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Linda & Richard Eyre: Nature or nurture: does parenting matter?

Published: Tuesday, Oct. 22 2013 3:45 p.m. MDT

Most of us have read articles or studies that try to suggest that our genetics account for pretty much everything, that nature trumps nurturing and that because of their genes, kids will turn out to be what they are predestined to be.

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Most of us have read articles or studies that try to suggest that our genetics account for pretty much everything, that nature trumps nurturing and that because of their genes, kids will turn out to be what they are predestined to be regardless of what we do as their parents.

For example, there have been studies on identical twins separated at birth who have developed the same characteristics, are attracted to the same things and pursued the same paths even though raised in different places and different circumstances.

So the question is: If it's nature rather than nurture that determines who our kids will be, why worry about our parenting?

Well, guess what? Parenting and nurturing matter far more than many had thought. In his Sept. 16 article in The Atlantic, Derek Thompson quotes a 2011 study that "estimated that parenting (e.g. maternal sensitivity, reading, extracurricular activities, setting expectations) explains 40 percent of the cognitive gap between children at age four — more than any other factor.”

We didn’t need a study to tell us this. Of course children do “come as they are,” and despite the best parenting, kids sometimes make bad choices.

But nurturing does matter — a lot.

We have observed for decades the profound difference that attentive, conscientious parenting makes in children’s mental ability, motivation, resilience and happiness. During the three years we spent in England supervising 600 young LDS missionaries, we found that nearly every problem missionaries had could be traced back to their families — just as their best qualities, abilities and capacities could.

In fact, it was there in London on our mission that we determined we could probably contribute much more when we returned by focusing our careers on families and parenting than we could if we continued in the business and political pursuits that had occupied us before we left.

So from our standpoint, it is great that we are reaching a time when actual empirical research can show how powerfully children are affected by the parenting they receive, and where parenting can actually be measured. Thompson also says in his article, “Good parenting isn't an inchoate thing to researchers. It comes from measurable behavior. Reading time. Playtime. Time, basically. The value of a good parent can be measured in hours ….”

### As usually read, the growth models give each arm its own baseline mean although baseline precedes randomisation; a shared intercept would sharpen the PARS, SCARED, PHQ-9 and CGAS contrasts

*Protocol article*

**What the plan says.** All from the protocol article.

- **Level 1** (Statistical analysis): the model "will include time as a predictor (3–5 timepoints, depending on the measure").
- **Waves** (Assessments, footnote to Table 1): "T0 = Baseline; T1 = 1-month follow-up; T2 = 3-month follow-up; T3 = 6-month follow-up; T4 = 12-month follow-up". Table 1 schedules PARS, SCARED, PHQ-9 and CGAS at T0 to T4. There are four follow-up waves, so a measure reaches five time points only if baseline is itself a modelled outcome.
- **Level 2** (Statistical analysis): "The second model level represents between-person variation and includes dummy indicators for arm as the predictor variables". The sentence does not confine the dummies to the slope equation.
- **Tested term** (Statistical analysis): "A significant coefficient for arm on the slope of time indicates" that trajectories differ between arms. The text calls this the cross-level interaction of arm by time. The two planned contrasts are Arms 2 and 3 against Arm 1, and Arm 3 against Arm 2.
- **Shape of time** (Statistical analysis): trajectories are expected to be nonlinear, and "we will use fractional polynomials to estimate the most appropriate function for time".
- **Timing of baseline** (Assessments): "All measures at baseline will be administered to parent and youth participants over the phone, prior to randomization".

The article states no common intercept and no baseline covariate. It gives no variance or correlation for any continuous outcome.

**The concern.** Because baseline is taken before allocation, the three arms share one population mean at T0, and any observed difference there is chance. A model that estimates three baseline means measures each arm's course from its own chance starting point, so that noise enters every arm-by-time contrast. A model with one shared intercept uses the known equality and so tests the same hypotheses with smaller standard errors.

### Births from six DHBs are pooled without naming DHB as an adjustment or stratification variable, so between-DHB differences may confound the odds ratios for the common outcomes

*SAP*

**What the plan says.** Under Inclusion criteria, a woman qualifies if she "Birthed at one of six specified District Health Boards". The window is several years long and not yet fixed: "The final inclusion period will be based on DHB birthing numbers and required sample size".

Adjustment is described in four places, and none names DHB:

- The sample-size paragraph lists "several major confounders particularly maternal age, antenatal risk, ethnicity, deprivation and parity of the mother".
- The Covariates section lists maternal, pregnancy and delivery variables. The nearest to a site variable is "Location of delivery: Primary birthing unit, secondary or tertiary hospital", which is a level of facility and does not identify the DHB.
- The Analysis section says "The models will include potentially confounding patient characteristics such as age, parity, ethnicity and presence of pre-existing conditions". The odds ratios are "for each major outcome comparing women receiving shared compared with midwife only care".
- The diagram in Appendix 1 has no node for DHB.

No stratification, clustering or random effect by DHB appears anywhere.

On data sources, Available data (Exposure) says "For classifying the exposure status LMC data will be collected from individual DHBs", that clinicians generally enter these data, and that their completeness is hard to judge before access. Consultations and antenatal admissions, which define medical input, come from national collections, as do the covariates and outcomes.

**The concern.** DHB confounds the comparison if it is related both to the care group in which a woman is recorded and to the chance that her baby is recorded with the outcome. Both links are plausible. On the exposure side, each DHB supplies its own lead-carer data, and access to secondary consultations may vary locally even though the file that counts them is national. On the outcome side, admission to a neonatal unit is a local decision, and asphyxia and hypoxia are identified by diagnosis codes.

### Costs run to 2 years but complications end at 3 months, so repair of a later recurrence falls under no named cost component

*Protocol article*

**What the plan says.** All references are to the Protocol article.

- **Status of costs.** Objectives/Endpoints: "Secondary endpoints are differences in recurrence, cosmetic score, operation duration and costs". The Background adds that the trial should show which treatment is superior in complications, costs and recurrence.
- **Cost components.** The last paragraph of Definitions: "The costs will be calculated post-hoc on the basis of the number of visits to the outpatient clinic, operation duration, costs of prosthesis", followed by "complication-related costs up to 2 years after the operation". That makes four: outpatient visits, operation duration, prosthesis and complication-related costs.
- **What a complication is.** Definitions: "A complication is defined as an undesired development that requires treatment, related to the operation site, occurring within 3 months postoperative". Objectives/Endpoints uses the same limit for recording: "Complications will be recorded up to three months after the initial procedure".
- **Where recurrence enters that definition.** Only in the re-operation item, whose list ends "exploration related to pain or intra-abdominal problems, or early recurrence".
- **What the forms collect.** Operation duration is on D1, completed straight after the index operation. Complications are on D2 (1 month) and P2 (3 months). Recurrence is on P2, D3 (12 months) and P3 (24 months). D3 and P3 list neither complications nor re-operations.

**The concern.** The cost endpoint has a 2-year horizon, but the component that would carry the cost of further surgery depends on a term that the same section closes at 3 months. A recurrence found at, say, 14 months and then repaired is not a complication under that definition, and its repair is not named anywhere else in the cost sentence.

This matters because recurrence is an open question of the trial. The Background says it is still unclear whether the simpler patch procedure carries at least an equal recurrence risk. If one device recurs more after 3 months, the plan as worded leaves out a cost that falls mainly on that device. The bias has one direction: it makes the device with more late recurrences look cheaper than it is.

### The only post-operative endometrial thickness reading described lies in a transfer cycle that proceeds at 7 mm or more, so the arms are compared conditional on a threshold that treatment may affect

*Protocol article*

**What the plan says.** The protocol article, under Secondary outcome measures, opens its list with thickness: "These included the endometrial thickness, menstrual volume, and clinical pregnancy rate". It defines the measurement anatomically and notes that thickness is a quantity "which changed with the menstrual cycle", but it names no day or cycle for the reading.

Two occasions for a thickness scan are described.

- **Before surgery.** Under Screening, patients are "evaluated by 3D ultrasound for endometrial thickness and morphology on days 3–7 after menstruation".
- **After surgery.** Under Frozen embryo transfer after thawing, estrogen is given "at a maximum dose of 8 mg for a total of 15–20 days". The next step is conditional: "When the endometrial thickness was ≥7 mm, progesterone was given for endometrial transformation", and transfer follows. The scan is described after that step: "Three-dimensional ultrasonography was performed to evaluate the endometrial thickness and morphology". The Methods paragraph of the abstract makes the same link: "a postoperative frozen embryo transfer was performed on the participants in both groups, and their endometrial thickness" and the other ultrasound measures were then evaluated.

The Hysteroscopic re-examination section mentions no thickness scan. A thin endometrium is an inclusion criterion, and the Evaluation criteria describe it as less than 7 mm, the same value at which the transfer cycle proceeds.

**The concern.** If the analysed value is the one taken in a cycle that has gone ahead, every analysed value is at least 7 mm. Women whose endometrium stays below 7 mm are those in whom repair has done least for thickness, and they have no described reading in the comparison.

Data also suggest that the first step in improving parenting is improving marriage and increasing the percentages of parents who are married. Again in Thompson’s words: “In the last 50 years, single parents have more than tripled as a share of the country's families. They now account for nearly one-in-three households. Practically all of the growth is happening among poor, less-educated, minorities. Researchers have found that poor single mothers adopt an entirely different approach to childrearing — one that, in the face of economic hardship, values survival more than achievement. Being poor and starved for time and resources affects the tools parents have to raise their children ….”

Ahhh, to have a magic wand that would get more people to marry before they have children — and to stay married after they have them. And if that magic could also give parents the resources and the motivation to spend more time and more effort with their children, and help them recognize that it is the most important thing they do.

It is easier said than done, and every parent has his or her own unique challenges, not to mention unique children. But just knowing the power of parenting, and believing in how much difference it can make, may cause us all to try harder.

There are well-intentioned people and schools and other institutions that try to supplement what parents do and make up for what parents don’t do. But once problems spill out of the family and out of the home, those problems seem to become impossibly expensive and expensively impossible to solve.

We will continue next week with further thoughts on why the only sustainable “fix” for the ills that plague our society is the efforts of parents and grandparents within the most basic institution — the family.

Richard and Linda Eyre are New York Times No. 1 best-selling authors who lecture throughout the world on family-related topics. Visit them anytime at www.EyresFreeBooks.com or at www.valuesparenting.com.

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